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The AACD credentialing process not only sets the standard for excellence in cosmetic dentistry, but also measures each candidate’s success in meeting those standards. While the AACD does not discriminate on the technique or the clinical style chosen by candidates, it does evaluate the excellence of the final result. This makes the Accreditation credential a universal standard attainable throughout the United States and the world. Whether you are from Kentucky or India, or trained at the Las Vegas Institute or Louisiana State University, you are on equal footing with peers from any number of other clinical backgrounds. Because the ADA has not yet recognized cosmetic dentistry as a specialty, with the corresponding board to measure competence, the AACD fills a void and ensures excellence in all who accept its Accreditation challenge.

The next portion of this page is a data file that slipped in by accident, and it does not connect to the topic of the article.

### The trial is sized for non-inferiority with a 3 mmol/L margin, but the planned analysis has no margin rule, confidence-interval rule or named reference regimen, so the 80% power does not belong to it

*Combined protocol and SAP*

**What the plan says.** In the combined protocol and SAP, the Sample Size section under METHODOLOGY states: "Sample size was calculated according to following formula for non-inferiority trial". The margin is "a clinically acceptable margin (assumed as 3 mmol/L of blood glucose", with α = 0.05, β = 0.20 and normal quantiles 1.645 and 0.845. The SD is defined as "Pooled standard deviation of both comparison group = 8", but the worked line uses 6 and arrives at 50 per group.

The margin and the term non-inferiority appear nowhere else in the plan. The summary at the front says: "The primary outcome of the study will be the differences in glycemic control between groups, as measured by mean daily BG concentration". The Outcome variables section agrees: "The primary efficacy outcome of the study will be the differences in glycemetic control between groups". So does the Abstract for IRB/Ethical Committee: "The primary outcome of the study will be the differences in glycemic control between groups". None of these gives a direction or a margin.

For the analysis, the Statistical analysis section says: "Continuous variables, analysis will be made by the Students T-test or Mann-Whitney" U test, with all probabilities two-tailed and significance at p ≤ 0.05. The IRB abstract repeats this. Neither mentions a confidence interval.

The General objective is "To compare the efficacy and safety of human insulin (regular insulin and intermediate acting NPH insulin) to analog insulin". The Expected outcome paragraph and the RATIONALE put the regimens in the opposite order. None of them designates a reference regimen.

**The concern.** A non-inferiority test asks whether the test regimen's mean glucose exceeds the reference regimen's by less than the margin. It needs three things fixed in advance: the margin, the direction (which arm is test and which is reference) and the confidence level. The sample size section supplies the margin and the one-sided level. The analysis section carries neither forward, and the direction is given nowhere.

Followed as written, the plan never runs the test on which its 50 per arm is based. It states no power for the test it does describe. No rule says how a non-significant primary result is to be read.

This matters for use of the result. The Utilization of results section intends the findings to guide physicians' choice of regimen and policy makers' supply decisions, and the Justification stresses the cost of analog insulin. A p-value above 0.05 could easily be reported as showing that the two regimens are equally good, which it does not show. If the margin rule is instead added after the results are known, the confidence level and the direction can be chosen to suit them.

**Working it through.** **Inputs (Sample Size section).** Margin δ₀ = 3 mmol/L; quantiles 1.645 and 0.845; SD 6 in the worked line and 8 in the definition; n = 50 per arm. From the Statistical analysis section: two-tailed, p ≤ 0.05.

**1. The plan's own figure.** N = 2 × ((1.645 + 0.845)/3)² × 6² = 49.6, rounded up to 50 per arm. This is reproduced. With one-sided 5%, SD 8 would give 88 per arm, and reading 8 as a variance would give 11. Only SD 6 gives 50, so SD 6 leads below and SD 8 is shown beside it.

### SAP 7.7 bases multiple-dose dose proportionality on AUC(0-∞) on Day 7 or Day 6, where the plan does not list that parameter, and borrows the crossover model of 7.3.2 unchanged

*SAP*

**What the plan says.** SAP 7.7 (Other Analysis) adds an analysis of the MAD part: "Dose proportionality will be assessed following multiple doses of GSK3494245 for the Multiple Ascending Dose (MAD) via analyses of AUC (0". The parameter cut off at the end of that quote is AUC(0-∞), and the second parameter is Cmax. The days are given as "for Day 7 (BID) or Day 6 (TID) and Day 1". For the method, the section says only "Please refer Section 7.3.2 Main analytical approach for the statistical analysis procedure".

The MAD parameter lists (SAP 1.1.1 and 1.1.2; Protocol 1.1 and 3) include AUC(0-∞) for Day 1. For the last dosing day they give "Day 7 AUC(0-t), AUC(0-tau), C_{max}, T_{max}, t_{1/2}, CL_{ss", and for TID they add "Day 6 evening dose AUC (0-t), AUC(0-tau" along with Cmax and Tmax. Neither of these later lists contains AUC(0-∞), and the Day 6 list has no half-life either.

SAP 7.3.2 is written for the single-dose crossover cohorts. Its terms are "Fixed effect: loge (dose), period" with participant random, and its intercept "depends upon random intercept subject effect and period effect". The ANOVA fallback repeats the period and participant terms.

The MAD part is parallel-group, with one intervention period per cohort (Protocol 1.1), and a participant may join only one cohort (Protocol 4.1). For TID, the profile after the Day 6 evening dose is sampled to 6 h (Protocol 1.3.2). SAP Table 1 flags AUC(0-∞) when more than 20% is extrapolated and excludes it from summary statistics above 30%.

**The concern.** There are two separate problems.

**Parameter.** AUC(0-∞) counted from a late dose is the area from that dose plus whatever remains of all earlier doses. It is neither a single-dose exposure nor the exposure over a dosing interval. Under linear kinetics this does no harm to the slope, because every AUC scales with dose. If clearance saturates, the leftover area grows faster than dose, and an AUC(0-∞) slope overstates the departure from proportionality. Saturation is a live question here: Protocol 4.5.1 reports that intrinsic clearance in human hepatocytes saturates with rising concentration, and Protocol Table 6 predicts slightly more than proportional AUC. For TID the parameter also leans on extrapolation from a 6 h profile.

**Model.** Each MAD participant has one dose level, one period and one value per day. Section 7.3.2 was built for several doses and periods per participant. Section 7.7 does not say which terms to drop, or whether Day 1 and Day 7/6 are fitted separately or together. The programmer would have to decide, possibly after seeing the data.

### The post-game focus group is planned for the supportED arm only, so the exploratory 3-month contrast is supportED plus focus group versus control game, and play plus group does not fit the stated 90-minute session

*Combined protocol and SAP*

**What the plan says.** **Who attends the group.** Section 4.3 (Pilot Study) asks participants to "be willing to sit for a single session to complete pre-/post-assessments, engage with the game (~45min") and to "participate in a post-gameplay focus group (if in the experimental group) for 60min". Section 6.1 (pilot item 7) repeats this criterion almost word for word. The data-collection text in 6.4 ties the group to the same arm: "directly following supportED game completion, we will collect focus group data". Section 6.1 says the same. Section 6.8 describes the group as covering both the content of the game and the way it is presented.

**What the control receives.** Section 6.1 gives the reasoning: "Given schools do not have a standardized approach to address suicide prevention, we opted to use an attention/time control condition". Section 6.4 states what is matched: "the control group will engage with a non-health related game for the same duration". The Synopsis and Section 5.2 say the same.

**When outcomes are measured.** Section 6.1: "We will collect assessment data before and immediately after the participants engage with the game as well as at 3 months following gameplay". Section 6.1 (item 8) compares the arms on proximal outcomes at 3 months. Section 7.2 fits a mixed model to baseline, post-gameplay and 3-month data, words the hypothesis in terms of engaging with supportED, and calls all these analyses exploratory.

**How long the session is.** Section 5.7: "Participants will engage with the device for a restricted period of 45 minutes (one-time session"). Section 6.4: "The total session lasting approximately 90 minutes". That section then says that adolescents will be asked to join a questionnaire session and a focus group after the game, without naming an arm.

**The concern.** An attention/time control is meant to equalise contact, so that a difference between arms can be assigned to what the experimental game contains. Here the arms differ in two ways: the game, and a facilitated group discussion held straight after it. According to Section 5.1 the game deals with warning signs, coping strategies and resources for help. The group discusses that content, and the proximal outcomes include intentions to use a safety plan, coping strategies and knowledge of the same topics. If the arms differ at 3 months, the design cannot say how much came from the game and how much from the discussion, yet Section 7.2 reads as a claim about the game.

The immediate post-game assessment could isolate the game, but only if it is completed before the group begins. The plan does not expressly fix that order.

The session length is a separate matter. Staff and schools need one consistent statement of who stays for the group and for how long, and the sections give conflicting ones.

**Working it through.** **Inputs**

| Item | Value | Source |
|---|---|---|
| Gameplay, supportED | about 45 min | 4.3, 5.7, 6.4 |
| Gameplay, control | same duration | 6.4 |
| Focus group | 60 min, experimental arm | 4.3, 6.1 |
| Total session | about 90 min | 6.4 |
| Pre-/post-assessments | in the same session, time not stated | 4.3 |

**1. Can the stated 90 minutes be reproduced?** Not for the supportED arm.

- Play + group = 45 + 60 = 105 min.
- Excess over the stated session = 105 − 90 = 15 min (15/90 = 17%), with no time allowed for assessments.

I stumbled onto the AACD in 1997 while searching for solid continuing education. I found the AACD to be the best-kept secret in dentistry. I encouraged several of my friends in Lexington to join me, and we began the incredible journey toward Accreditation together. To support each other in the learning process, seven of us formed a study club (Fig. 2). Meeting every other month, we alternated presenting cases and reviewing what we had learned at our technique courses. I don’t know a better way to improve your dentistry than to show it to your peers - especially those down the street.

“The process of achieving AACD Accreditation created a heightened learning experience like no other,” said Dr. David Cash, one of my colleagues. “My knowledge of esthetics and the ability to ‘see’ were greatly enhanced. This naturally carried over into the care I delivered.”